1 cup (235 ml) soy milk, divided
2 tablespoons (16 g) arrowroot
2 cups (470 ml) soy creamer
3/4 cup (150 g) sugar
1 tablespoon (15 ml) vanilla extract
3/4 cup crushed pralines

In a small bowl, combine 1/4 cup (60 ml) soymilk with arrowroot and set aside.

Mix soy creamer, remaining 3/4 cup (175 ml) soymilk, and sugar in a saucepan and cook over low heat. Once mixture begins to boil, remove from heat and immediately add arrowroot cream. This will cause the liquid to thicken noticeably.

Add vanilla extract.

Refrigerate mixture until chilled, approximately 2 to 3 hours. Freeze according to your ice cream maker's instruction. In the last 5 minutes of freezing, stir in pralines.

Yield: 1 quart (approximately 600 g)

Friday, July 17, 2009

Joni & Celine

Just a quickie to share a fun photo from yesterday. The adorable and talented Joni (of Just The Food) & Celine (from Have Cake Will Travel) spent the day with us yesterday, filming some upcoming segments for Everyday Dish. They were so much fun and their recipes are awesome! They have a cookbook coming out soon, and it's going to be fantastic.

Thank you both for a great day and lots of laughs!

Monday, July 13, 2009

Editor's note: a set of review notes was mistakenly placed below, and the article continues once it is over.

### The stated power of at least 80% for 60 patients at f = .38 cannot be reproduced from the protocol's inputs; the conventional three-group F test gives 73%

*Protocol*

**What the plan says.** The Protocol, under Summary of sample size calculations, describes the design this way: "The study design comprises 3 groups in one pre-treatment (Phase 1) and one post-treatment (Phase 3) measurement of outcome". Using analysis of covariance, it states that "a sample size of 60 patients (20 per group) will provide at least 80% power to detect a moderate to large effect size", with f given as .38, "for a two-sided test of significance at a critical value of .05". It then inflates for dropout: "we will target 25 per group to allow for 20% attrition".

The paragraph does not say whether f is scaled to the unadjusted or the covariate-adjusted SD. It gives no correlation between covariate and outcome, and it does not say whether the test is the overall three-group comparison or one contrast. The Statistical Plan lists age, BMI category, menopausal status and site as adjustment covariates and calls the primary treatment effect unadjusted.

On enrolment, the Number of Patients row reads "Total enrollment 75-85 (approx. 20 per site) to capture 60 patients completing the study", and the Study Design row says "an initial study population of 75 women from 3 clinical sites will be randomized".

Camping is something that has always been in my blood. I think I was only about 6 months old when my parents took me camping for the first time, as they loaded down our Volkswagon with one of those old impossibly heavy canvas tents, and a kayak that my dad had built from a kit. Later on our camping trips grew from weekend excursions to month-long journeys all the way up the California coastline to the Pacific Northwest. Yes, you can definitely say that camping is in my blood.

My hubby and I have carried on the camping tradition with our children, beginning when our daughter was only a couple of months old. Our trips have always centered around the food we bring. Food takes on new meaning when you are outdoors 24/7. Our whole trip revolves around preparing the food, cooking the food, eating the food, cleaning up from the food mess, then deciding what we are giong to eat next!

As we continued to camp, our equipment arsenal began to grow exponentially too. First the giant tent, so that we could fit all of the kid's toys and necessary stuff in there, then more cooking equipment and a larger cooler and big, bulky air mattresses. It all felt so necessary at the time, but we were completely loaded down. It's truly a wonder that my husband was so patient with all of the stuff that I insisted on bringing. He was a camping minimalist at heart; just a single bowl that doubled as a cooking pot, a pocket-size single burner for cooking and a fork and a knife. Ha! He never knew what hit him!

Now that our kids have gotten older, we are slowly finding ourselves scaling back on our camping essentials. Our tent has gotten smaller (and miraculously morphed into a small tent trailor), the cooking equipment has gotten sparser and forget those pesky air mattresses that continually sprung a leak. I think that the work load has even lightened up a bit too.